- Business name and address
- Employee name or Social Security number
Colorado Paycheck Deductions
Besides traditional deductions, such as for taxes, Social Security, and benefits, your company cannot deduct additional amounts from an employee’s paycheck unless the deduction is:
- Mandated by local law or approved by a court
- To repay loans made by your company to the employee
- To recover stolen property of the business
- Approved by an employee for a legal reason
Terminated Employee’s Final Paychecks
If an employee quits, your job is easy. You must pay them for the hours they worked on the next regular payday after their departure.
If an employee is fired, you must pay the employee immediately. If you are not able to cut the employee’s final paycheck on the same day they are terminated, you need to send it the next business day.
If you need to pay an employee right away and aren’t currently using a service, use one of our recommended ways to print a free payroll check.
Colorado HR Laws That Affect Payroll
Colorado’s HR and employment laws align with federal regulations. For your company to remain compliant, though, you must consider certain nuances.
Colorado New Hire Reporting
Colorado requires that employers submit new hire information to the Colorado State Directory of New Hires within 20 days of their first day of work. The state uses this information to locate parents who may owe child support. Employers in Colorado must also submit new hire information when they partner with an independent contractor or freelancer.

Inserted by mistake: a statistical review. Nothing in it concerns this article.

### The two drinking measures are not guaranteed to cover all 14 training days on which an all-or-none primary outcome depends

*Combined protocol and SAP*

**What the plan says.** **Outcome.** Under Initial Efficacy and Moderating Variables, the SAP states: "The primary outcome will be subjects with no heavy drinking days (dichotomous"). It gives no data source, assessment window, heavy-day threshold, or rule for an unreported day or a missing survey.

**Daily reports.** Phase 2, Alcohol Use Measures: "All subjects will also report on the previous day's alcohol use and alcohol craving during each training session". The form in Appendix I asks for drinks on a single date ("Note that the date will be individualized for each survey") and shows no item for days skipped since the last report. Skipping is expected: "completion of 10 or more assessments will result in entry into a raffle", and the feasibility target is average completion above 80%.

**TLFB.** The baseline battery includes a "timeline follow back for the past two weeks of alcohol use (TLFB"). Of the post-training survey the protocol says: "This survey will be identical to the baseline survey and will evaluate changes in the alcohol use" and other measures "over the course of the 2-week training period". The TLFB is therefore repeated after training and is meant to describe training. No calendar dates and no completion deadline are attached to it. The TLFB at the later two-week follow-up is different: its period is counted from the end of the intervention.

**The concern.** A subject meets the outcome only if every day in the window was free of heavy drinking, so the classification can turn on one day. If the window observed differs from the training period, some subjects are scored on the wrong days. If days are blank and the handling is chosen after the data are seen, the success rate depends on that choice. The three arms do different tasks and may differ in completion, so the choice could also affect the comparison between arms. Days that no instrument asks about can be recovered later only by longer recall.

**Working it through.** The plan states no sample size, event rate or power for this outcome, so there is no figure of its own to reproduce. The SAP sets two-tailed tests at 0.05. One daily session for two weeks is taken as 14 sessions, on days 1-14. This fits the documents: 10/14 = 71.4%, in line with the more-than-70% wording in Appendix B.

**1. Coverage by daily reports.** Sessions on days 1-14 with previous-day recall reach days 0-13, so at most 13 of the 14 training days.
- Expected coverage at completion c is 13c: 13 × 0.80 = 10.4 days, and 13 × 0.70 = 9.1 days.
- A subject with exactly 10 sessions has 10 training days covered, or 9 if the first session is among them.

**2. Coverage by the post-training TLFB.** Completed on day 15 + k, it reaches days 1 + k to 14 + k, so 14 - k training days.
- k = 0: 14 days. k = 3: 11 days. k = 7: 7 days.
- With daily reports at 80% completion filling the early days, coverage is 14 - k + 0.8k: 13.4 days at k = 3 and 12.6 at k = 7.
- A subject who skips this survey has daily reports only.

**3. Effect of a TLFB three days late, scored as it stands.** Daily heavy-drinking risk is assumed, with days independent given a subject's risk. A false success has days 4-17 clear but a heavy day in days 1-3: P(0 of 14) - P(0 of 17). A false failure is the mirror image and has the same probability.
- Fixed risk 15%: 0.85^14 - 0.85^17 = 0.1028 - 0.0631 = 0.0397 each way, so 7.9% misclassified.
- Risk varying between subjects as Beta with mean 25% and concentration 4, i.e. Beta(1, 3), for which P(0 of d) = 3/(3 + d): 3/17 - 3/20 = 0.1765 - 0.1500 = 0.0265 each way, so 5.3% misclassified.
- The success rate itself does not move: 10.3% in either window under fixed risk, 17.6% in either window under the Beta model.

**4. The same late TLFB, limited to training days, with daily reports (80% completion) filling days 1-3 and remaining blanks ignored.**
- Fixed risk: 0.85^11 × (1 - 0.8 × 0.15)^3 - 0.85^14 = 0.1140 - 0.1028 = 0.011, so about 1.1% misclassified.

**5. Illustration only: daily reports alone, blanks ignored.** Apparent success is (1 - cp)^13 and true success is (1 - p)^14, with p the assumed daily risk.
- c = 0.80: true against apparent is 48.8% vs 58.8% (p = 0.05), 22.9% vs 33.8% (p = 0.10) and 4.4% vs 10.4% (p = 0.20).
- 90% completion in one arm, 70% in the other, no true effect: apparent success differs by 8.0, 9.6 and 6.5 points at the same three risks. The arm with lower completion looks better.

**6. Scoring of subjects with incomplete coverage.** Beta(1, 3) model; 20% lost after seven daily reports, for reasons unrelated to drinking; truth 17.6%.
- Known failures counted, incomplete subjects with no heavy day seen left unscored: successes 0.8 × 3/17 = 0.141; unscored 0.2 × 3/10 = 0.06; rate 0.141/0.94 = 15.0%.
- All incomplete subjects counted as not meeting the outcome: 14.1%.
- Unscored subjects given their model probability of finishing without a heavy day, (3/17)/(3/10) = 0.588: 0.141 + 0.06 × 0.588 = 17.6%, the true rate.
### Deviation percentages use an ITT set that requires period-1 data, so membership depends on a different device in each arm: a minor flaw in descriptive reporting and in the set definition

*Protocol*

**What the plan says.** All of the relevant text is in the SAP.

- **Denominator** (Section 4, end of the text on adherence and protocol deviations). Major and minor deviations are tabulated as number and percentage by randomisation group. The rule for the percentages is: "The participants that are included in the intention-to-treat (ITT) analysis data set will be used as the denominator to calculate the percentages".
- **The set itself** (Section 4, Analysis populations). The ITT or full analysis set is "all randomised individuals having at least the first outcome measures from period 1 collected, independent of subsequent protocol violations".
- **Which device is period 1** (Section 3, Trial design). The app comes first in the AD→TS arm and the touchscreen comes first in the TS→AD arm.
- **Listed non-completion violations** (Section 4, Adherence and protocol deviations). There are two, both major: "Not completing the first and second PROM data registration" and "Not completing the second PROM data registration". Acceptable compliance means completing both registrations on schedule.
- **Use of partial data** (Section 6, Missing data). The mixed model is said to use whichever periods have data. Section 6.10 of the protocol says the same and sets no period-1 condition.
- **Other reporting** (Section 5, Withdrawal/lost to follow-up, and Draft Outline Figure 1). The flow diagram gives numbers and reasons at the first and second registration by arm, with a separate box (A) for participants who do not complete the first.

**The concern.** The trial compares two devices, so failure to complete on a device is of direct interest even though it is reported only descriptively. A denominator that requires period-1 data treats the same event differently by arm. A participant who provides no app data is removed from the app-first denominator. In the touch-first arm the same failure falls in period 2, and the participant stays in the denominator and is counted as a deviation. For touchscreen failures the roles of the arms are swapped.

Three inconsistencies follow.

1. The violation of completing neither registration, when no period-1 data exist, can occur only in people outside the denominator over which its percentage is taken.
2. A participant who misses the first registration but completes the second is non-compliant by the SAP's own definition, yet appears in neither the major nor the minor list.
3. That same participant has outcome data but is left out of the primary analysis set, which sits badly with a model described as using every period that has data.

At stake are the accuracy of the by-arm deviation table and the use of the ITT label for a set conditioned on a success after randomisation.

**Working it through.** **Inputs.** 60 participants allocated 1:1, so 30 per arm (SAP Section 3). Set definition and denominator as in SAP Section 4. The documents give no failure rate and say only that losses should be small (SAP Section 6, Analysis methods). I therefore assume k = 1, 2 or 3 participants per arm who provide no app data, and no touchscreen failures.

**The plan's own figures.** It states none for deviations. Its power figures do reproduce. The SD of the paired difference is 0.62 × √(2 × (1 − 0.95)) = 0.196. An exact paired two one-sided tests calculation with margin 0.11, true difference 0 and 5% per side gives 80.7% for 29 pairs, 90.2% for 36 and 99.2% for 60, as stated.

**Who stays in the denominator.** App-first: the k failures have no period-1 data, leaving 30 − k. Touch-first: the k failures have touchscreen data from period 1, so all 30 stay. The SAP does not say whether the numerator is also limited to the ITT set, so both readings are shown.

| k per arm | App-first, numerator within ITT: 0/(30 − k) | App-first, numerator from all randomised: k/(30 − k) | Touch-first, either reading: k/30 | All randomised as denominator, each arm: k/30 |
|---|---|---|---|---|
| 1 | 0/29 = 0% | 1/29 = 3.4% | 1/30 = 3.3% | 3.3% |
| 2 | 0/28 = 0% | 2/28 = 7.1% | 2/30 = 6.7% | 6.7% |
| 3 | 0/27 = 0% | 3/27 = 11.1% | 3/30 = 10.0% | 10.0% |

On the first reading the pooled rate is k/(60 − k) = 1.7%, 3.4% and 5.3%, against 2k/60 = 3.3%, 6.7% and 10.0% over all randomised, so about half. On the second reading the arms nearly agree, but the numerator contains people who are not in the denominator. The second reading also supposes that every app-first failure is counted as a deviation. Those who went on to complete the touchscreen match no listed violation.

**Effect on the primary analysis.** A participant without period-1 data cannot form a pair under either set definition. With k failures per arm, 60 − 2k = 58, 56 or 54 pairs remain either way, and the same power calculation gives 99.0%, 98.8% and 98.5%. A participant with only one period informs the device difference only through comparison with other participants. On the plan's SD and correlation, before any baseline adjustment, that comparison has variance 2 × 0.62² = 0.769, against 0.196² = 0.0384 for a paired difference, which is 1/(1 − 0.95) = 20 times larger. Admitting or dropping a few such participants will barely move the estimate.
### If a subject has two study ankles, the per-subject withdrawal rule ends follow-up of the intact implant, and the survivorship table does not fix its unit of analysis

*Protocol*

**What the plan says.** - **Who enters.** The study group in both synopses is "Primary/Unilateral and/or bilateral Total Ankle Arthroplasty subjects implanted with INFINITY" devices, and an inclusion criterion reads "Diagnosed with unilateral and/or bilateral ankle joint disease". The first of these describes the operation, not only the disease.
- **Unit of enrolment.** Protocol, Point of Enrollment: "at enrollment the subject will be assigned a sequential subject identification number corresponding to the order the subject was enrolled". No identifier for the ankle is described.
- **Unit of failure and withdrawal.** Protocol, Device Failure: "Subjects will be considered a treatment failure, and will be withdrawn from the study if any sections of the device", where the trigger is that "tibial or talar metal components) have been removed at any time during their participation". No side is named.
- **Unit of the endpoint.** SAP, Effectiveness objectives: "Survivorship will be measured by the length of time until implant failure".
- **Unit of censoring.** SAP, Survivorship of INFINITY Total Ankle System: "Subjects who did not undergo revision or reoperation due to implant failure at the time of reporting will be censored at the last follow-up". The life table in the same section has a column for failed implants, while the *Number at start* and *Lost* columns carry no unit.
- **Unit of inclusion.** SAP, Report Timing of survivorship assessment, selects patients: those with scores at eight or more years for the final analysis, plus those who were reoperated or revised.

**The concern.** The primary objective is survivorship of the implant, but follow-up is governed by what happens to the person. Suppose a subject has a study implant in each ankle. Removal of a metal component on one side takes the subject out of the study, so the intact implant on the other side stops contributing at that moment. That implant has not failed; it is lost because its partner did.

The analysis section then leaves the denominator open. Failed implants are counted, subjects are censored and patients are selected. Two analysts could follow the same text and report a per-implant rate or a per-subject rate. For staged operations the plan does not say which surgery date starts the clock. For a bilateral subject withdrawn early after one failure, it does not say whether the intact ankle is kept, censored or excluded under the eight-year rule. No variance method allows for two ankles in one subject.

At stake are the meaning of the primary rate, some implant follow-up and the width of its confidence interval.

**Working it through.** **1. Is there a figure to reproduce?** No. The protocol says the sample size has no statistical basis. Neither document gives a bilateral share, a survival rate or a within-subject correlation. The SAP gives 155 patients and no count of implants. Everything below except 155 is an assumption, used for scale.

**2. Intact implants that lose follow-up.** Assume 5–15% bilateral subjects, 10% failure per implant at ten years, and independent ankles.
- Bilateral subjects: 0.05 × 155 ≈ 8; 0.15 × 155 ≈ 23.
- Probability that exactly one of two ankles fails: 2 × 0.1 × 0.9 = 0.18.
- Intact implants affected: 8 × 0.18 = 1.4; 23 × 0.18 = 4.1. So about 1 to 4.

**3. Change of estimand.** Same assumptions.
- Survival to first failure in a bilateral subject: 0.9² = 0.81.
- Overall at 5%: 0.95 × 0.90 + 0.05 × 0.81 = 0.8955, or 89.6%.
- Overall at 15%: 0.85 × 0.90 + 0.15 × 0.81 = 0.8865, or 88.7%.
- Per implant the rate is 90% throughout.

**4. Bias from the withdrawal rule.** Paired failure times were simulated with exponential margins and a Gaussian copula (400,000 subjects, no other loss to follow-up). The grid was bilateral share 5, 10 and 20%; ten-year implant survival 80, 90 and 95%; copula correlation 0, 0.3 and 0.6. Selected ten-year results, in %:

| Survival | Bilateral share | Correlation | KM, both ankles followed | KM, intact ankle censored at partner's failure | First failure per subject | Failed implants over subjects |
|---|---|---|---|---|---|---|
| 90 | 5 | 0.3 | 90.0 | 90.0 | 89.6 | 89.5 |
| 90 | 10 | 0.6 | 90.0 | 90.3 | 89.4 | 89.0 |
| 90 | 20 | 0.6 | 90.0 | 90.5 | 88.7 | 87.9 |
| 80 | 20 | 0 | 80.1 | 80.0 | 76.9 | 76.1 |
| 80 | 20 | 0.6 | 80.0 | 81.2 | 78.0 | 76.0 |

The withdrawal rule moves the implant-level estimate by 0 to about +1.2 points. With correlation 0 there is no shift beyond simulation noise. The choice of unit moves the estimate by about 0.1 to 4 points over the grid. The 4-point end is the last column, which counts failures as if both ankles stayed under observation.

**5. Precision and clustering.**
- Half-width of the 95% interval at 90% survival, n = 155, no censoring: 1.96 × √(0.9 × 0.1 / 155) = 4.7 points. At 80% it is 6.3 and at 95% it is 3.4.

Breaks, Lunches & Nursing Mothers
Colorado law requires that every business provide paid 10-minute breaks for every four hours an employee works. Employers and employees may agree in writing to modify this break period to two five-minute breaks.
When an employee works over five consecutive hours in a day, their employer must provide them with a meal break of at least a half-hour. This meal break may be unpaid, unless the employee cannot step away from their duties. If an employee needs to keep working, they must be allowed to eat during this time and must be compensated.
Employers must provide mothers with an unpaid nursing break for up to two years after giving birth. The company must also make reasonable efforts to give the mother a private space to nurse. This break time does not have to be paid unless the employee elects to use paid break or meal time.
Colorado Child Labor Laws